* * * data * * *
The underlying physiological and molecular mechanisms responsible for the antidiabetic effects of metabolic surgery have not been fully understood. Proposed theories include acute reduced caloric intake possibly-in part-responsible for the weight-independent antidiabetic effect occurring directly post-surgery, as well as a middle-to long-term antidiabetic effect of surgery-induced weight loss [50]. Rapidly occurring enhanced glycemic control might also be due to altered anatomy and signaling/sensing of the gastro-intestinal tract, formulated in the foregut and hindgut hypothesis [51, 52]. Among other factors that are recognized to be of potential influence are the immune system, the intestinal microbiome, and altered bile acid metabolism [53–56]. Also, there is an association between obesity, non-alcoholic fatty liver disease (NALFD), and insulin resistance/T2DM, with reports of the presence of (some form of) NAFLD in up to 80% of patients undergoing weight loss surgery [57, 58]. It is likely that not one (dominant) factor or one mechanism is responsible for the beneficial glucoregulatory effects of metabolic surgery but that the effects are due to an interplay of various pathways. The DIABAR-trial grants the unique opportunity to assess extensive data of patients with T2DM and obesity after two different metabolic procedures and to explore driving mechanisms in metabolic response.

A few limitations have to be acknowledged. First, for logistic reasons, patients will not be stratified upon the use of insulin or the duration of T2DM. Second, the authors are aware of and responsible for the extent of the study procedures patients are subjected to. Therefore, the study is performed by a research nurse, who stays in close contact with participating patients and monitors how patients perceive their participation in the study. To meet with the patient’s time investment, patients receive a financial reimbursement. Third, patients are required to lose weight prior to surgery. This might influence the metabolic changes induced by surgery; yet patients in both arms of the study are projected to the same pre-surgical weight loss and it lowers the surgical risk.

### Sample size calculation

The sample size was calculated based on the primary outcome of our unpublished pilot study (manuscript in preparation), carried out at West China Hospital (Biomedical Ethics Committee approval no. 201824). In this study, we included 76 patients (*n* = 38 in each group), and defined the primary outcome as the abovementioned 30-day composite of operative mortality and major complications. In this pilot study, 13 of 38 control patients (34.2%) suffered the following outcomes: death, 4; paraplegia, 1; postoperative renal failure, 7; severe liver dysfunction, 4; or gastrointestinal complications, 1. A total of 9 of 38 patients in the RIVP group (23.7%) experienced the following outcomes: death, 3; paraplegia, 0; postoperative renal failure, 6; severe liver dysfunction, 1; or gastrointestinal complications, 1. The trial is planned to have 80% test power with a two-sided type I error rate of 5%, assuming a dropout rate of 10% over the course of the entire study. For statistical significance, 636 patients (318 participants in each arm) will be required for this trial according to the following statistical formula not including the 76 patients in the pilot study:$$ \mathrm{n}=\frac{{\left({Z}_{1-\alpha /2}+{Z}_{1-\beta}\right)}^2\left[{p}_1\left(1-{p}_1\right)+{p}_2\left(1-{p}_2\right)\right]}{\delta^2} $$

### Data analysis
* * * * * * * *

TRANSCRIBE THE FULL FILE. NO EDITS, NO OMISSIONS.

The underlying physiological and molecular mechanisms responsible for the antidiabetic effects of metabolic surgery have not been fully understood. Proposed theories include acute reduced caloric intake possibly-in part-responsible for the weight-independent antidiabetic effect occurring directly post-surgery, as well as a middle-to long-term antidiabetic effect of surgery-induced weight loss [50]. Rapidly occurring enhanced glycemic control might also be due to altered anatomy and signaling/sensing of the gastro-intestinal tract, formulated in the foregut and hindgut hypothesis [51, 52]. Among other factors that are recognized to be of potential influence are the immune system, the intestinal microbiome, and altered bile acid metabolism [53–56]. Also, there is an association between obesity, non-alcoholic fatty liver disease (NALFD), and insulin resistance/T2DM, with reports of the presence of (some form of) NAFLD in up to 80% of patients undergoing weight loss surgery [57, 58]. It is likely that not one (dominant) factor or one mechanism is responsible for the beneficial glucoregulatory effects of metabolic surgery but that the effects are due to an interplay of various pathways. The DIABAR-trial grants the unique opportunity to assess extensive data of patients with T2DM and obesity after two different metabolic procedures and to explore driving mechanisms in metabolic response.

A few limitations have to be acknowledged. First, for logistic reasons, patients will not be stratified upon the use of insulin or the duration of T2DM. Second, the authors are aware of and responsible for the extent of the study procedures patients are subjected to. Therefore, the study is performed by a research nurse, who stays in close contact with participating patients and monitors how patients perceive their participation in the study. To meet with the patient’s time investment, patients receive a financial reimbursement. Third, patients are required to lose weight prior to surgery. This might influence the metabolic changes induced by surgery; yet patients in both arms of the study are projected to the same pre-surgical weight loss and it lowers the surgical risk.

### Sample size calculation

The sample size was calculated based on the primary outcome of our unpublished pilot study (manuscript in preparation), carried out at West China Hospital (Biomedical Ethics Committee approval no. 201824). In this study, we included 76 patients (*n* = 38 in each group), and defined the primary outcome as the abovementioned 30-day composite of operative mortality and major complications. In this pilot study, 13 of 38 control patients (34.2%) suffered the following outcomes: death, 4; paraplegia, 1; postoperative renal failure, 7; severe liver dysfunction, 4; or gastrointestinal complications, 1. A total of 9 of 38 patients in the RIVP group (23.7%) experienced the following outcomes: death, 3; paraplegia, 0; postoperative renal failure, 6; severe liver dysfunction, 1; or gastrointestinal complications, 1. The trial is planned to have 80% test power with a two-sided type I error rate of 5%, assuming a dropout rate of 10% over the course of the entire study. For statistical significance, 636 patients (318 participants in each arm) will be required for this trial according to the following statistical formula not including the 76 patients in the pilot study:$$ \mathrm{n}=\frac{{\left({Z}_{1-\alpha /2}+{Z}_{1-\beta}\right)}^2\left[{p}_1\left(1-{p}_1\right)+{p}_2\left(1-{p}_2\right)\right]}{\delta^2} $$

### Data analysis